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Iowa’s mainstream media lack substance in caucus coverage

BY ADAM B SULLIVAN | JUNE 23, 2011 7:20 AM

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Around 10 other reporters and I were hanging out with Tim Pawlenty in Des Moines this past weekend. The former Minnesota governor had just finished talking to a crowd at a Strong America Now event and took a few minutes to talk with the Iowa caucus media. The presser was going well — someone asked about his economic experience, I asked Pawlenty a couple questions on the deficit, and a blogger asked him about abortion.

And then a mainstream-media reporter — from The Newspaper Iowa Depends Upon, in fact — lobbed up a softball. She said he’d taken some criticism on his last debate performance and she was wondering how he planned to recover.

Is that a question Iowa depends upon?

Inquiries such as that are now the norm, not the exception. Mainstream news reporters take the term “political arena” too literally. They actually turn elections into sport, asking about campaign strategy, image-sculpting, and audience reception.

After any event that hosts a crowd of reporters, I like to check on what the other reporters came up with to make sure my relatively immature news judgment didn’t miss something important.

First, I went to that dependable newspaper, the Des Moines Register. Political columnist Kathie Obradovich had written a post titled, “Gary Johnson at Strong America: Slash defense.” All right; some real, solid issues-based reporting about the military budget.

Nope. Instead, Obradovich writes about how former New Mexico Gov. Johnson is unpalatable to Iowa caucus-goers because wants to legalize pot and bring down the behemoth Defense budget.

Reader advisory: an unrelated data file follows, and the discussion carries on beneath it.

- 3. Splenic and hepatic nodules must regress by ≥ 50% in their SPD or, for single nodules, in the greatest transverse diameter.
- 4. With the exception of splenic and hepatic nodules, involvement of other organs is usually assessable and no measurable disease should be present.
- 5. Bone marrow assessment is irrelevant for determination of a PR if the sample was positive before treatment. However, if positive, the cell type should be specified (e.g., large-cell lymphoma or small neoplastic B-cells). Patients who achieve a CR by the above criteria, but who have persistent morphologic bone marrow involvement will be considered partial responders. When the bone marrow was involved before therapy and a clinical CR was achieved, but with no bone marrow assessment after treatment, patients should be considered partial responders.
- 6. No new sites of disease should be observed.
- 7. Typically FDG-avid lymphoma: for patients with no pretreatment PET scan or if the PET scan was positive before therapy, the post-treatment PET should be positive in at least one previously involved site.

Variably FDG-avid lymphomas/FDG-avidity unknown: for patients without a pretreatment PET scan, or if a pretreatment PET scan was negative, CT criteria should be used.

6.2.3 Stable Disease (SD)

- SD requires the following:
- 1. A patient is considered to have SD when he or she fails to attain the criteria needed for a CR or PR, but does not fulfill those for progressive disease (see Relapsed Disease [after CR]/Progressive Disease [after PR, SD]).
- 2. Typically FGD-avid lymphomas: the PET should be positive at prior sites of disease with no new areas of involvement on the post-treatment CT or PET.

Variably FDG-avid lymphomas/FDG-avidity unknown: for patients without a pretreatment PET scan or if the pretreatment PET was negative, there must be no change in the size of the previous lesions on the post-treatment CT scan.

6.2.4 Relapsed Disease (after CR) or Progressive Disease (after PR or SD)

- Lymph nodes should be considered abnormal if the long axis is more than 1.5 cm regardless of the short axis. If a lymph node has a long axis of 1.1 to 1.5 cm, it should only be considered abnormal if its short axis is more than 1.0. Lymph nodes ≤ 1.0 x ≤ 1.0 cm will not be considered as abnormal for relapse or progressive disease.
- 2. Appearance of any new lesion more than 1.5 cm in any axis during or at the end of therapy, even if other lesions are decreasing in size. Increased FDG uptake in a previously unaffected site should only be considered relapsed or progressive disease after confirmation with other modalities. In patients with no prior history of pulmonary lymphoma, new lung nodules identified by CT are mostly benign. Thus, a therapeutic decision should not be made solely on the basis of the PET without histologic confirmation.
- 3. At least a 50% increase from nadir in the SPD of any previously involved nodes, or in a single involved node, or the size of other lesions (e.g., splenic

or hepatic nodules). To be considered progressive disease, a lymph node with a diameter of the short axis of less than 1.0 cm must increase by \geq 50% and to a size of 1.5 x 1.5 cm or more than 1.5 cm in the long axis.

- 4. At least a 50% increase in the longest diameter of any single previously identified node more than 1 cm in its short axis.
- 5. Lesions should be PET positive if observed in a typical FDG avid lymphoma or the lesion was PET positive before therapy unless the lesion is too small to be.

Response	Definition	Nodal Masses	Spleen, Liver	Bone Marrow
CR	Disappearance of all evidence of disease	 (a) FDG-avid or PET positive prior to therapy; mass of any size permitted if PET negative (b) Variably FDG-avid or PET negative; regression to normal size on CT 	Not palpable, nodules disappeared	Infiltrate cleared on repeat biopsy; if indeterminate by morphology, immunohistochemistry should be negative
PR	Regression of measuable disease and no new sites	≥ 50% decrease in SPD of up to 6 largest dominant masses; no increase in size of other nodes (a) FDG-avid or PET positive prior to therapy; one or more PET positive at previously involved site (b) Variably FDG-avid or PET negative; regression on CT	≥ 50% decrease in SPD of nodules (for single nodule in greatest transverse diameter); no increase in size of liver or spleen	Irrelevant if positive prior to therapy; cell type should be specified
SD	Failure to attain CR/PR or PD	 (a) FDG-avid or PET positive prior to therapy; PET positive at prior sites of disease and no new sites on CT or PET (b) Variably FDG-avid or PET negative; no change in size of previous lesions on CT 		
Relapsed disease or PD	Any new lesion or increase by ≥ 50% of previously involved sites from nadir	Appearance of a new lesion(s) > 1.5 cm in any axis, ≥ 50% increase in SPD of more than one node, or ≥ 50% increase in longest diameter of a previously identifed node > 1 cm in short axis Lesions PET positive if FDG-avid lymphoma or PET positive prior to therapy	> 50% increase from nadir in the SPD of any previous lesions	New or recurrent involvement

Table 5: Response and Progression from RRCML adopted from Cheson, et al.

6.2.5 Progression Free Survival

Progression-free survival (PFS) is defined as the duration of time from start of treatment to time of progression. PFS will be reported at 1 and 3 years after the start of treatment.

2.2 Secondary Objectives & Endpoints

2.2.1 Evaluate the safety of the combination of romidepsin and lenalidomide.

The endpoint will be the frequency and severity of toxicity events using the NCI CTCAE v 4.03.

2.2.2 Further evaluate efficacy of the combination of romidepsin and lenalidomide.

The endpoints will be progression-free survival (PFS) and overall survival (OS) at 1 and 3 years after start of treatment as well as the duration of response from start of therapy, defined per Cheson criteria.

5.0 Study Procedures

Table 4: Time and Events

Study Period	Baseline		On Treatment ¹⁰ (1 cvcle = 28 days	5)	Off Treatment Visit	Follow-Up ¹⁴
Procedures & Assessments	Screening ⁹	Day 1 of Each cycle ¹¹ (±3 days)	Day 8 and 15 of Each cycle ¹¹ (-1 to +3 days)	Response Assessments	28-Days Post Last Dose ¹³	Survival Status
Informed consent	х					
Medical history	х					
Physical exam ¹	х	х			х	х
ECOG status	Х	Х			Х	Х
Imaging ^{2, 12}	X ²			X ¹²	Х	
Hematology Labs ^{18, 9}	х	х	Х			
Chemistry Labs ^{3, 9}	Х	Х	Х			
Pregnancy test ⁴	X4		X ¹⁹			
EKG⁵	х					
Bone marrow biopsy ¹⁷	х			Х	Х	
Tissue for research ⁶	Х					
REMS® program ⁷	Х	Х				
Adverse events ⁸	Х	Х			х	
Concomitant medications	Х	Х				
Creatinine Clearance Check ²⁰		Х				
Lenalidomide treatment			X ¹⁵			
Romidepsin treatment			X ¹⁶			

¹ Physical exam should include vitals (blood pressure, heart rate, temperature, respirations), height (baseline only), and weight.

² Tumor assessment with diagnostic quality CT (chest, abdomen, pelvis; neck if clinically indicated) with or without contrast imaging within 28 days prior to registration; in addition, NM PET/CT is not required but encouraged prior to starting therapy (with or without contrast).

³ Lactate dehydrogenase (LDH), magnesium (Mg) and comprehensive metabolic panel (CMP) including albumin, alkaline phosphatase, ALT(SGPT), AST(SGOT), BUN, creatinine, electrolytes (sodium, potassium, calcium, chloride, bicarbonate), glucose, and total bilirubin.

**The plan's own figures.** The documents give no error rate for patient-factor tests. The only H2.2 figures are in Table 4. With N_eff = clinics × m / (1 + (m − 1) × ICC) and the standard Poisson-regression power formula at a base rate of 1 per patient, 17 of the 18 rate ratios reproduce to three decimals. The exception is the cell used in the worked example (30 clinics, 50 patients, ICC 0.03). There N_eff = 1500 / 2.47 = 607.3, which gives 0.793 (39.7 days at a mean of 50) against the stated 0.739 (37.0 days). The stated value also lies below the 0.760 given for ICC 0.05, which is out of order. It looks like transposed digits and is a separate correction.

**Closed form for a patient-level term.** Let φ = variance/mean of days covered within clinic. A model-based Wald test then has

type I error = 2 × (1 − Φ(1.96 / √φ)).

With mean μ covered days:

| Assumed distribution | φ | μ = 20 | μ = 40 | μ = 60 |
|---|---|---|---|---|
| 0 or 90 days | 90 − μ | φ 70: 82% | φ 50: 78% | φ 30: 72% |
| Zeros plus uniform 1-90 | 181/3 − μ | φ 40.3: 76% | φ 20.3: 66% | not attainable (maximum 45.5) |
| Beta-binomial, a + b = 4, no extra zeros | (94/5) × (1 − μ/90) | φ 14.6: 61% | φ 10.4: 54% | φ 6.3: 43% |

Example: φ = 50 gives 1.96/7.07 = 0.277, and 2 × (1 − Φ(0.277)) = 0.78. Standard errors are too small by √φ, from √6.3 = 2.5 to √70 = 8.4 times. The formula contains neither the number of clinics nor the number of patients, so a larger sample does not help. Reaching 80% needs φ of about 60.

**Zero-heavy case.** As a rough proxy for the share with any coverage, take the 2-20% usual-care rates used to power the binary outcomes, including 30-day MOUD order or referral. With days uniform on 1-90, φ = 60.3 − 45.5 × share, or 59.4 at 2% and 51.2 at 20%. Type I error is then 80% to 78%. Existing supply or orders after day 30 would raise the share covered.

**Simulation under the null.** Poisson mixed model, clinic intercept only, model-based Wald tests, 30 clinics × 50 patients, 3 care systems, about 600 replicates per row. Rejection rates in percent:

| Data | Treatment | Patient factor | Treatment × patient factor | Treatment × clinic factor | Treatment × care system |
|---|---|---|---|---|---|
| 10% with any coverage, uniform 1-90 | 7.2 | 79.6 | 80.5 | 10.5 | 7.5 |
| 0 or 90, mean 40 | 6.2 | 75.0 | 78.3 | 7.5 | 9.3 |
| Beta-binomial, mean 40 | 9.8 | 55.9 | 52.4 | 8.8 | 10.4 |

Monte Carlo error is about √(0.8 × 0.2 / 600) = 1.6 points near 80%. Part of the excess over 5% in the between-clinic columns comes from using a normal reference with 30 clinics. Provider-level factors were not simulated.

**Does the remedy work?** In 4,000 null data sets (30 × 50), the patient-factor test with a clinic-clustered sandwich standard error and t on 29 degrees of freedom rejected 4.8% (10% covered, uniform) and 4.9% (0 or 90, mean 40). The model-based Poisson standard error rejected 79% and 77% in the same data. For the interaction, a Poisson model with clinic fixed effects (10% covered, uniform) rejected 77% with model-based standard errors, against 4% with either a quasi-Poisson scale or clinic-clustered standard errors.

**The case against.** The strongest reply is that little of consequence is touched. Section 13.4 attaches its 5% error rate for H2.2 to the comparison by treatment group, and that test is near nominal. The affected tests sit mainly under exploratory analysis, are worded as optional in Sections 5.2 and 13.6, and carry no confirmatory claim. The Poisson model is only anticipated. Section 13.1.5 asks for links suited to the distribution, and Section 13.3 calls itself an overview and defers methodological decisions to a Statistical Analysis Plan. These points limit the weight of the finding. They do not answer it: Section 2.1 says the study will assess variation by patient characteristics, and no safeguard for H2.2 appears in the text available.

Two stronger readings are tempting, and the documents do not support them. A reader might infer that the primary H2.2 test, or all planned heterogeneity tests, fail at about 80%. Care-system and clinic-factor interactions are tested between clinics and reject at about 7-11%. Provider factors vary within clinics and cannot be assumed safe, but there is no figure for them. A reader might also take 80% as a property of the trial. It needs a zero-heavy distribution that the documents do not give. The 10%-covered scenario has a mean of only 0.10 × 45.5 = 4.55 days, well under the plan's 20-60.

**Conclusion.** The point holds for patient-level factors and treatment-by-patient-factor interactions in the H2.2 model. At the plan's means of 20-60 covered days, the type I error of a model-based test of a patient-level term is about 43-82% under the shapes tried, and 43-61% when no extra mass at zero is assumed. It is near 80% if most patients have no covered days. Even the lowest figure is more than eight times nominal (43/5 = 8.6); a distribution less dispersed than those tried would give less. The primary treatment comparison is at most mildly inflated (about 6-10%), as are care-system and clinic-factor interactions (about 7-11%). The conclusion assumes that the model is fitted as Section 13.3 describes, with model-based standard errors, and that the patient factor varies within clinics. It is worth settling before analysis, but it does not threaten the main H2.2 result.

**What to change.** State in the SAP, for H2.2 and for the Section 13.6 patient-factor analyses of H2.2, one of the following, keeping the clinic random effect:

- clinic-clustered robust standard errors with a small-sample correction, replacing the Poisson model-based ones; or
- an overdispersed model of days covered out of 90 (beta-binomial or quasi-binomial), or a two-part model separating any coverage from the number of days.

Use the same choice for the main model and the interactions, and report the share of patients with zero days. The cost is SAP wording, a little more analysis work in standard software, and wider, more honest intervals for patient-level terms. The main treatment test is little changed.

However, she doesn’t cite any polling data to prove that’s the case, instead relying on her trusty conventional wisdom — the same conventional wisdom that would have told you we’d never have a black president, a gay GOP candidate, or demands for another Bush. A chorus of readers have commented on the story, calling the author out for the unfair assumption. Obradovich has not yet responded.

Other mainstream media accounts were better, but not Pulitzer-winners.

O. Kay Henderson at Radio Iowa focused on the deficit but spent too much time quoting talking points and too little time critically evaluating what they had to say.

The Register’s Jason Clayworth jumped into the debate over whether Pawlenty left Minnesota with a deficit. That’s a solid issue to report on, but the reporter cites Pawlenty saying he didn’t leave a deficit instead of crunching the numbers to find the truth. A headline reading “Pawlenty didn’t leave state with $6.2 billion deficit” would have been much stronger than the headline used: “Pawlenty: I didn’t leave my state in a $6.2 billion deficit.”

The danger of non-substantive campaign reporting is that it encourages non-substantive voting. We have a terrible epidemic in the U.S. of voters casting ballots based on candidates’ style and tone. The best example of that is Barack Obama in 2008 — there was evidence before the election that the Illinois Democrat was a pro-war corporatist, but the news media did a poor job of reporting that. So voters got excited about Obama’s message and neglected the issues.

The same happens on the Republican side, of course. You’ll hear caucus-goers talking about how they care mostly about values and convictions rather than about positions and experience. That happens because punditry about the candidates’ image is widely available, but reliable information about what the candidates proposals are likely to do are hard to come by.

But it’s the effect on independents that is possibly the most unfortunate. Shallow political coverage and the portrayal of politics as a game encourages non-partisans to stay on the bench. While mainstream media coverage is typically vacuous, every four years we’re reminded how bad it’s become, as reporters coddle candidates and fail in their duty to inform the public.


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